Quicksand is a staple hazard of adventure movies, TV shows and video games. Whenever a minor character needs to be killed off quickly, the hero needs someone to rescue, or danger needs to be introduced without calling the villain in, quicksand is there to fulfill the task and swallow an explorer whole. Conveniently, there’s always a pool of pasty goo sitting around somewhere, usually perfectly circular and somewhat hidden from the characters’ view. This shouldn’t come as a shock, but real quicksand isn’t exactly how Hollywood makes it out to be.
Quicksand is what happens when regular old sand or grainy soil gets mixed with water under the right conditions. Normally, sand/soil can support weight on top of it because the friction between the grains helps distribute the load across a large area. If enough water seeps up from an underground source and gets under and around each grain, though, the friction gets compromised and the soil and water become a suspension where the grains are floating around in the water. The ground loses a lot of its ability to support weight, and takes on a consistency somewhat like wet concrete. If you step on it, you’ll start to sink, though not necessarily to your doom.
Despite its frequency in fiction, complete submersion and death in quicksand doesn’t happen in real life. Objects sink only to the level at which their weight is equal to the weight of the displaced sand/water mix, and then the object floats due to its buoyancy. The average person is only going to sink to his or her waist, elbows or armpits, depending on what they’re wearing and carrying. People who die in quicksand don’t die because they sank all the way in, but because they weren’t able to get out quickly enough and were exposed to the elements — low temperatures, incoming tide, etc.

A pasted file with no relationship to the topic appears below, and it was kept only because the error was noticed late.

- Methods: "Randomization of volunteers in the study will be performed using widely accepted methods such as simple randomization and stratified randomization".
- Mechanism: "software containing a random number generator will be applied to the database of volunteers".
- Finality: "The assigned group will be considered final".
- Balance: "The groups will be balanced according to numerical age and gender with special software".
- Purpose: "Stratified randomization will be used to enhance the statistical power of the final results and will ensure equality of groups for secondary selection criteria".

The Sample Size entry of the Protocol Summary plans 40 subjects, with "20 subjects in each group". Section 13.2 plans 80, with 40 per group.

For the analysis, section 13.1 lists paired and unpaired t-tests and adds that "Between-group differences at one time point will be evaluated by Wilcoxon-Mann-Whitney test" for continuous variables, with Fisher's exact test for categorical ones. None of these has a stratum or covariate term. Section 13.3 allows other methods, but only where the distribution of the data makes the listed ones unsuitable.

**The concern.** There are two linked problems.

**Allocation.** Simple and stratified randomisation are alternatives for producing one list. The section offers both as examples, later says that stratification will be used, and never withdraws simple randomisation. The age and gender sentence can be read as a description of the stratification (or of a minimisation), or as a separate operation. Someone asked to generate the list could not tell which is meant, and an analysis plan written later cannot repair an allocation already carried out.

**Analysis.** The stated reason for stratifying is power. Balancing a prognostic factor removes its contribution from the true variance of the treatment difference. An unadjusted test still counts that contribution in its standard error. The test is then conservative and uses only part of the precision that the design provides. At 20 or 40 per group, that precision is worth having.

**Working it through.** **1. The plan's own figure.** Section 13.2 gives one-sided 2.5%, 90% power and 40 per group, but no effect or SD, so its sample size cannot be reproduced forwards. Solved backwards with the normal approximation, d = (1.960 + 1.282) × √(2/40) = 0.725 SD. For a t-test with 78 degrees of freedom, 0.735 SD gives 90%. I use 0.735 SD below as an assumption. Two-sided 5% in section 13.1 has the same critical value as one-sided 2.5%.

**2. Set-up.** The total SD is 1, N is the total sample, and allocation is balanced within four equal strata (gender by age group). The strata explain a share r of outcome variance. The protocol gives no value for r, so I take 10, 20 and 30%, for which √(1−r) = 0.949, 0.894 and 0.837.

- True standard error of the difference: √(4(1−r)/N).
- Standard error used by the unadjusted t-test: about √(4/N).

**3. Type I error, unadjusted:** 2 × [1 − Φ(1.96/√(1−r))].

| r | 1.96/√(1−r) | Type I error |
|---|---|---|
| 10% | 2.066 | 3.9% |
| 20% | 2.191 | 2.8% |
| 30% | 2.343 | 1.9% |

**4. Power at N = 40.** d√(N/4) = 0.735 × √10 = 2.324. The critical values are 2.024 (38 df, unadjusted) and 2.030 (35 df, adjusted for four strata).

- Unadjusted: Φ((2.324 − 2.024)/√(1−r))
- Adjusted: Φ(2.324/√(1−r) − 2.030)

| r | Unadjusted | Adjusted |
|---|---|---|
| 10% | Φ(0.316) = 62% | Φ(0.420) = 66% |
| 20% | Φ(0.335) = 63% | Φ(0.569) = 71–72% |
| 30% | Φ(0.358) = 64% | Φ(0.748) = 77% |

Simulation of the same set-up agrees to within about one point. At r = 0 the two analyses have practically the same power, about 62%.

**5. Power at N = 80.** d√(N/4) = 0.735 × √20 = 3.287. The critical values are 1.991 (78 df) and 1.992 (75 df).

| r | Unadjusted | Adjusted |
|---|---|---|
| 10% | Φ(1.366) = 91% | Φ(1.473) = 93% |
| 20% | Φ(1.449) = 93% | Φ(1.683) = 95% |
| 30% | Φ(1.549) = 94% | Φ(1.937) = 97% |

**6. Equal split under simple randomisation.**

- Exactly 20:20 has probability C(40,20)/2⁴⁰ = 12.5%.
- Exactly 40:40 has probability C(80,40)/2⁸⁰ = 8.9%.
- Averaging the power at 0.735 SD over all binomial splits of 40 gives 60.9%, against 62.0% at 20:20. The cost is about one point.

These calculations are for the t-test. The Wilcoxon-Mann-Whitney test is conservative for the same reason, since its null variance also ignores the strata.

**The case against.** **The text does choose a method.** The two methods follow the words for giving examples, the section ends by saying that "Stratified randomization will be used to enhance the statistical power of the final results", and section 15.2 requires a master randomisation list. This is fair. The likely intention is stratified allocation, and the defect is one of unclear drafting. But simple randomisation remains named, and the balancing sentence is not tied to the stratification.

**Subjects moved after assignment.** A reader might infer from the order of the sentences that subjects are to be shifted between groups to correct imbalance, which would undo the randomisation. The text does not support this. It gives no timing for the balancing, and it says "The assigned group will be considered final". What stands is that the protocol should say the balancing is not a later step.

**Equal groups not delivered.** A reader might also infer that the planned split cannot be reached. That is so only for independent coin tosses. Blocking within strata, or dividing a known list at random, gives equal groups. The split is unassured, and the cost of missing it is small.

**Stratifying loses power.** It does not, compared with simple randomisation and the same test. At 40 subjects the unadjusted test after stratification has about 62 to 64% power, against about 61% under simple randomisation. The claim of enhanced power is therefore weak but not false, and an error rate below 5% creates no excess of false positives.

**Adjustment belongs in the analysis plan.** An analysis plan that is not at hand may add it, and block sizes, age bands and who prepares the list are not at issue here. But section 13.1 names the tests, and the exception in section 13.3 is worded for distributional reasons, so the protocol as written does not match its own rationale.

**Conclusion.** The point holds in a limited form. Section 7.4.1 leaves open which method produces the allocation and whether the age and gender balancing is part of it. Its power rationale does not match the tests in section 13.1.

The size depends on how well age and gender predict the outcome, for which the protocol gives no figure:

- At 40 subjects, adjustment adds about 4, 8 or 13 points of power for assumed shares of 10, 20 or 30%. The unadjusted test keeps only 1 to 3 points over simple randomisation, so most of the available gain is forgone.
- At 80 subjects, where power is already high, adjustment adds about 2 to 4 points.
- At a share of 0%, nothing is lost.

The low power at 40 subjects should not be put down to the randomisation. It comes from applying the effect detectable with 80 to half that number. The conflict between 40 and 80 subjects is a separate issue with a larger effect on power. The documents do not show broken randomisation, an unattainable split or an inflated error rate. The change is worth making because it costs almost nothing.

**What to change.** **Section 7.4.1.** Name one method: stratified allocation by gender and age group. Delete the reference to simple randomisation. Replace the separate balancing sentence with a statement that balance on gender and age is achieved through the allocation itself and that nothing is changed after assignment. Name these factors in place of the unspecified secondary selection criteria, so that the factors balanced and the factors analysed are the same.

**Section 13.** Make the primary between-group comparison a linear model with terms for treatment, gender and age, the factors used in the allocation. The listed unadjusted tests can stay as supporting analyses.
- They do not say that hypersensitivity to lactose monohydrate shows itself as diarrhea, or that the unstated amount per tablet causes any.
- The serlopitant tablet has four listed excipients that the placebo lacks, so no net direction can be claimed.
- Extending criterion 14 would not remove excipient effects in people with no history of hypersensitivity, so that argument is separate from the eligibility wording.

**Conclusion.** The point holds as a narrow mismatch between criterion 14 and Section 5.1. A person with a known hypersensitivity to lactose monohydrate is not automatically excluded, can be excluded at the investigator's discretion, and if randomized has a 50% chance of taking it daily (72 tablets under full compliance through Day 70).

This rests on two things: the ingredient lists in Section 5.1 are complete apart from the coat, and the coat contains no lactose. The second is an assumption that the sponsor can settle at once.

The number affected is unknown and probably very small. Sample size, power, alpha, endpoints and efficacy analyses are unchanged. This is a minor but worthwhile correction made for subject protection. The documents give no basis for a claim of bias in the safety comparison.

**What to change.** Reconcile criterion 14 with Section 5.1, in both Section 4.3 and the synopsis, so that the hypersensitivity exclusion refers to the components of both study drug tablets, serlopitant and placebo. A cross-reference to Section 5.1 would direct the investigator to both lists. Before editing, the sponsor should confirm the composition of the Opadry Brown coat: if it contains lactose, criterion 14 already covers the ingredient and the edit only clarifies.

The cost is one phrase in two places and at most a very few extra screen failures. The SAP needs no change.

Because quicksand needs underground water to form, riverbanks, beaches, sand washes, alluvial fans, swamps, marshes, and areas with natural springs are the most common spots to find it. It can, and does, develop almost everywhere in the U.S., but the hotspots are the marshes and coasts of the Southeast, and the canyons of Utah, Arizona, and New Mexico.
I'm Stuck in Quicksand Right Now. How Do I Escape?
It’s less difficult to get out than you might think. First, don’t struggle. Remember, you won’t sink all the way in, just to your hips or so if you’re not carrying a pack or wearing heavy gear. Flailing, however, makes you sink deeper by making the quicksand more fluid.
Now, to pull yourself out, start by leaning backwards. Yes, you’re putting more of your upper body in the sand, but it will spread your weight out a little more and improve your buoyancy. You’re basically going to backstroke yourself out from here. Kick your legs slowly to loosen the sand around them and then try to gently bring them up towards the surface. Once your legs and midsection are at or on the surface, gently and slowly paddle with your arms with short strokes along the surface of the quicksand - don’t submerge your hands or arms all the way and get them stuck.
Once you’ve paddled to the edge of more solid ground, pull yourself out. Depending on what type of soil the quicksand is made of and what type of shoes you’ve got on, you might have a hard time pulling your feet completely free because of the quicksand’s suctioning effects. Try and grab a stick and pry your shoes off, but don’t squirm too much or stick your hands in to pull them off.
Quicksand’s Evil Twin
There’s another type of quicksand that’s a little bit scarier than the regular stuff and can cause a person to sink completely — and very quickly. Fortunately, no one has ever confirmed a natural occurrence of it. It’s called dry quicksand and scientists only know it from conditions they created in the lab. Dry quicksand forms when grains of sand form a very loose structure that can barely hold its own weight, let alone yours. In the lab, it’s made by blowing air through the sand, but could be caused naturally by the gradual buildup of sand blown around in the air. Hypothetically, desert winds could create a patch of dry quicksand on the down-wind side of a dune.
While scientists haven’t confirmed dry quicksand in the wild, they don’t discount the possibility that it’s out there. It was a concern during the planning of the Apollo moon missions, and astronomers were worried that the battering of the moon by asteroids and meteorites might have ground some of its surface to a deep, loose layer of debris, soil and dust that would swallow the lunar module whole. To support the craft in the event of these conditions, NASA added large plates to the ends of its legs to help distribute weight.
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